3 Tips for Teachers to Foster Student Internships in High School

Did you know that you can get a paid internship in high school? These two students engaged in real-world projects with industry partners. Learn how.

By Anna Sudderth

As students navigate the complexities of school and life, many find opportunity, growth—and a paycheck—in internships linked to academic learning and real-world experience. 

Schools around the country, including XQ schools, often partner with local businesses and organizations to provide meaningful internships for students that can give them valuable work experience, a head-start on their career, and much-needed income. This approach to meaningful, engaged learning through community partnerships is a powerful combination for rethinking high school. 

These internships not only provide on-the-ground, practical experience, but they can spur renewed interest in school and academics. And for students whose mental health suffered during remote learning, well-organized internships can bring a sense of purpose and optimism.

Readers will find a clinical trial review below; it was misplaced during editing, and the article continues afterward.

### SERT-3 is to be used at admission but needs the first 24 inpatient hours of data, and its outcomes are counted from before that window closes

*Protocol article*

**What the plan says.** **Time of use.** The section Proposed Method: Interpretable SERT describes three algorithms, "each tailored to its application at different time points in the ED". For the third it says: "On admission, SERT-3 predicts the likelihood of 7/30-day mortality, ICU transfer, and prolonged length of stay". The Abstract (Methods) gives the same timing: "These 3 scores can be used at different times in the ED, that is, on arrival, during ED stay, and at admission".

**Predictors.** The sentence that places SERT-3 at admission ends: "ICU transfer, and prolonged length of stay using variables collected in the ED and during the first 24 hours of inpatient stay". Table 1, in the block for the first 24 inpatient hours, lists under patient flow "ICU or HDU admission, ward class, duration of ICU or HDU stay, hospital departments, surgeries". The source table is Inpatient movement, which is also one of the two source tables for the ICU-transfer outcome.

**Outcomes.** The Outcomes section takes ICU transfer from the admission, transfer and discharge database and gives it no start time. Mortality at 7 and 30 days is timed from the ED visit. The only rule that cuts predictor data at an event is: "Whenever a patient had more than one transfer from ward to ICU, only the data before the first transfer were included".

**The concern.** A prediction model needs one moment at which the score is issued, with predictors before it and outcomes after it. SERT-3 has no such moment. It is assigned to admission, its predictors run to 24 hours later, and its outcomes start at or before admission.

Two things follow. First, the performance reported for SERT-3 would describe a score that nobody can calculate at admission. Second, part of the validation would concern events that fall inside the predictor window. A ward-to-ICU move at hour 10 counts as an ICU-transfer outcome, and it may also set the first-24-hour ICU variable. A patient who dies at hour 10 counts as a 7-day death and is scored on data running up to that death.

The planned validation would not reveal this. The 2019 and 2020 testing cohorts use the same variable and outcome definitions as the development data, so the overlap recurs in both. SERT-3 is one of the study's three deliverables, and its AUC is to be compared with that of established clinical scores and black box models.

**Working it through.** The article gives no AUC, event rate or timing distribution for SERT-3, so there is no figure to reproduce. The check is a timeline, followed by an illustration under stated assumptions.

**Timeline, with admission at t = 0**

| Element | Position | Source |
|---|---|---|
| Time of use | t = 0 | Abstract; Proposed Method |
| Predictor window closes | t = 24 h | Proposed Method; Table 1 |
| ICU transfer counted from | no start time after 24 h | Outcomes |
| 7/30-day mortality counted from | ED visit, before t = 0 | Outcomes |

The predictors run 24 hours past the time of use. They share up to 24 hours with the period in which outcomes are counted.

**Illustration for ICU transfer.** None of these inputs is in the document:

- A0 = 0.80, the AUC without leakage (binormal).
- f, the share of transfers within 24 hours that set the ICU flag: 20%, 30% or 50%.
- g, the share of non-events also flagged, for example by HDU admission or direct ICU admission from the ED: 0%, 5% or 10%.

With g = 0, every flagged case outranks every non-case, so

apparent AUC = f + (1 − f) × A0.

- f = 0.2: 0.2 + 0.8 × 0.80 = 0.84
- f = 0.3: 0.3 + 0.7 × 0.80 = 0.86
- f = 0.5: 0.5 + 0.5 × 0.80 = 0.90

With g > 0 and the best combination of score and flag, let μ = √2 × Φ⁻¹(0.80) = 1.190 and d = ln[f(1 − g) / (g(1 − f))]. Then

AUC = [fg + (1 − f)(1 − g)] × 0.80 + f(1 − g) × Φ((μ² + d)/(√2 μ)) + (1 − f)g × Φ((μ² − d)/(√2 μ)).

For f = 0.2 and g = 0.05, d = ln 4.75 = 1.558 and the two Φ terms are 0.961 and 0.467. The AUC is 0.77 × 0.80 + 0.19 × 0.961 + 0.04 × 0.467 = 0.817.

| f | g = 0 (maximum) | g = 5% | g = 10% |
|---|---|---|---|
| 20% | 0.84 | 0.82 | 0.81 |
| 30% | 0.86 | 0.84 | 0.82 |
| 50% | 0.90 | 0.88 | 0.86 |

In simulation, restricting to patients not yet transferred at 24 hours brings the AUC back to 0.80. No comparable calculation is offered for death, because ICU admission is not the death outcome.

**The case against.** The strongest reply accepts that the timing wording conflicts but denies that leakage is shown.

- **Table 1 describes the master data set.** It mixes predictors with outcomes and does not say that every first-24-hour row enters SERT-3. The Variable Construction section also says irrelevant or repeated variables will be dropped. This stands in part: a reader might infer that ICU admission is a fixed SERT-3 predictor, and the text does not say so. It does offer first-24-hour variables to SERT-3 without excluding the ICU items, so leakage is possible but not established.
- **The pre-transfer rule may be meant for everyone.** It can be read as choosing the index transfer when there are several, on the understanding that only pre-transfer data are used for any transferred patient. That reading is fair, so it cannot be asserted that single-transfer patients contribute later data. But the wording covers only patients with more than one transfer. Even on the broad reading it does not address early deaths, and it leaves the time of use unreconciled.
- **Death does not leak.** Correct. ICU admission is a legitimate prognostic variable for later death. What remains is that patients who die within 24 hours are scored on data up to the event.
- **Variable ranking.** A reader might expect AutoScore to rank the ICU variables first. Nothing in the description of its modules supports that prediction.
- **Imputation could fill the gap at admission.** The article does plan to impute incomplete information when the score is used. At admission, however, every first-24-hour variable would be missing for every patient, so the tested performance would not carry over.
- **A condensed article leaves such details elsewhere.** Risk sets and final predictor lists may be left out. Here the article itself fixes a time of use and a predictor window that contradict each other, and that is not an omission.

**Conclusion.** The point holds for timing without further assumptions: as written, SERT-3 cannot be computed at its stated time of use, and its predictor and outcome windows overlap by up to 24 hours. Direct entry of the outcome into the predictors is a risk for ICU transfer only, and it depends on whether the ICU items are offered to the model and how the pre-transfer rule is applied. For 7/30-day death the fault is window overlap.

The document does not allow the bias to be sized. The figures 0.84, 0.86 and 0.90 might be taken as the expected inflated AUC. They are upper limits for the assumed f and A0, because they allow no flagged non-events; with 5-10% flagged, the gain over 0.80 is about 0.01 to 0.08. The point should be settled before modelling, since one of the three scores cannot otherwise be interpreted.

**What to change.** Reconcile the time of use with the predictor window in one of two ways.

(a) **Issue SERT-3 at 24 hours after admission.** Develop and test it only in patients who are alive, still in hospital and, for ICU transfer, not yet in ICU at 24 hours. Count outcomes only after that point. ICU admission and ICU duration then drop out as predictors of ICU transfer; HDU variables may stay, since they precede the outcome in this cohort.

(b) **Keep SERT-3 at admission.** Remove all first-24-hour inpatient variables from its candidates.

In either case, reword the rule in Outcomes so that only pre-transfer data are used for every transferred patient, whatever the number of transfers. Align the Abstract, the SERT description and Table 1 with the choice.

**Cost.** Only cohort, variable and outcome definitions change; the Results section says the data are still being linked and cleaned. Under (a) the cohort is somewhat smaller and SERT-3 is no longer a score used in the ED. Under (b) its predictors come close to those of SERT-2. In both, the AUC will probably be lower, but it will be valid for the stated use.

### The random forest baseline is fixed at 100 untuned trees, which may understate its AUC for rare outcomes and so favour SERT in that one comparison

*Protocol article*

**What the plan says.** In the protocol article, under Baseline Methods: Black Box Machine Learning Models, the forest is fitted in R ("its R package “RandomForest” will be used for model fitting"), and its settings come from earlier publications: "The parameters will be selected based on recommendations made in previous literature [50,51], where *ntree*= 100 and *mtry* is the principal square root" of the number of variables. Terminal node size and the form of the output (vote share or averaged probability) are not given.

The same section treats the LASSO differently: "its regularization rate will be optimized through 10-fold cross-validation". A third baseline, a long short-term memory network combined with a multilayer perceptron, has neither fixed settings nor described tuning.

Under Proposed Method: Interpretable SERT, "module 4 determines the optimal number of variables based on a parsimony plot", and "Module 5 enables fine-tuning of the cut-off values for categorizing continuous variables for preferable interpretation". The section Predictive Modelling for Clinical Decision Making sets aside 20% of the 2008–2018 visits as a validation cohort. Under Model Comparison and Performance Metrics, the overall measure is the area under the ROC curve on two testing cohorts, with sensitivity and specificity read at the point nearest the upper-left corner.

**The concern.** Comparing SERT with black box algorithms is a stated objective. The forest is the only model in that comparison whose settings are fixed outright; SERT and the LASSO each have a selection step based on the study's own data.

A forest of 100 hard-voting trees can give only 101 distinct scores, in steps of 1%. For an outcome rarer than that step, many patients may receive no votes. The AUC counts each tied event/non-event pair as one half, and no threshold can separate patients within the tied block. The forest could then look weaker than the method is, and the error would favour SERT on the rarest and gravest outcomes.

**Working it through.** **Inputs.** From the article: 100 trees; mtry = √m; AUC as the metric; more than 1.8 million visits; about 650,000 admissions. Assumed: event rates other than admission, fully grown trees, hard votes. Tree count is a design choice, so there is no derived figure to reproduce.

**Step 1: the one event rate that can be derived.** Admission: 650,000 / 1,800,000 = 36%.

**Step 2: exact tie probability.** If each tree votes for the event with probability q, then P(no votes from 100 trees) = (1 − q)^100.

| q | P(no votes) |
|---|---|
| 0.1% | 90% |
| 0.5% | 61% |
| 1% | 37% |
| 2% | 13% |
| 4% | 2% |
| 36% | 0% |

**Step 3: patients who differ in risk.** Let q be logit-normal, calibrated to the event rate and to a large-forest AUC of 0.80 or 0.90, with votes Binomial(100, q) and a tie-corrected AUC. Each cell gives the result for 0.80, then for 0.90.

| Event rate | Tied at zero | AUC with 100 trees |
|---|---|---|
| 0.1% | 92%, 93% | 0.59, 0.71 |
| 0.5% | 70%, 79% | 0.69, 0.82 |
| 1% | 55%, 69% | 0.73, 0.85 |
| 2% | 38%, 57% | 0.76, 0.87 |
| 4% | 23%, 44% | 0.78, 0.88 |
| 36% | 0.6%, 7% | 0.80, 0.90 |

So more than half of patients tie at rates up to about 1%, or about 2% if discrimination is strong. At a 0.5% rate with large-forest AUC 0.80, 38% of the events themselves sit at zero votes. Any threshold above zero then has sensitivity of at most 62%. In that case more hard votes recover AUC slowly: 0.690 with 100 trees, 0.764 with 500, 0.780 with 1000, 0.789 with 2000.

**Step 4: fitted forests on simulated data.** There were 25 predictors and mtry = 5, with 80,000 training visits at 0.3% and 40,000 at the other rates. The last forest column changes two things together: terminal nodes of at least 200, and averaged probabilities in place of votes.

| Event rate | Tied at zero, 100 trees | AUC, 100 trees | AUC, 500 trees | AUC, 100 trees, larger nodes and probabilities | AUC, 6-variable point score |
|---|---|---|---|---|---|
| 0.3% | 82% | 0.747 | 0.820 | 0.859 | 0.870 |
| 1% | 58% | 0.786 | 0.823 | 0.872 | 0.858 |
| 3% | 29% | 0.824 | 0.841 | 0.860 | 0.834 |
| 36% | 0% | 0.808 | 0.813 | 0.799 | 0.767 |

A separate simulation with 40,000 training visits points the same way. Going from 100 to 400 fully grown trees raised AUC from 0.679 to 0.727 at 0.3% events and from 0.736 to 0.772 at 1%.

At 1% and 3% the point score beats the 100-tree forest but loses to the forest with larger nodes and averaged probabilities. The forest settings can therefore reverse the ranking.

Skyler Hilton, a recent graduate of Elizabethton High School in rural Tennessee, an internship changed his life. An interest in computers at school led to an internship at Lobaki, a virtual reality firm in Mississippi, which led to a well-paying, full-time job after he graduated.

“I love it here. It’s been amazing. I wake up excited to go to work,” said Skyler, who grew up in a low-income family and said he’d never have been able to accept the internship if it didn’t pay.

“There’s nothing like real job experience,” he added. “I’ve learned and progressed so much…And it’s exciting to be a part of the VR industry. VR has so much potential, and we’re only beginning to see what that is.”

Why Are Internships Important?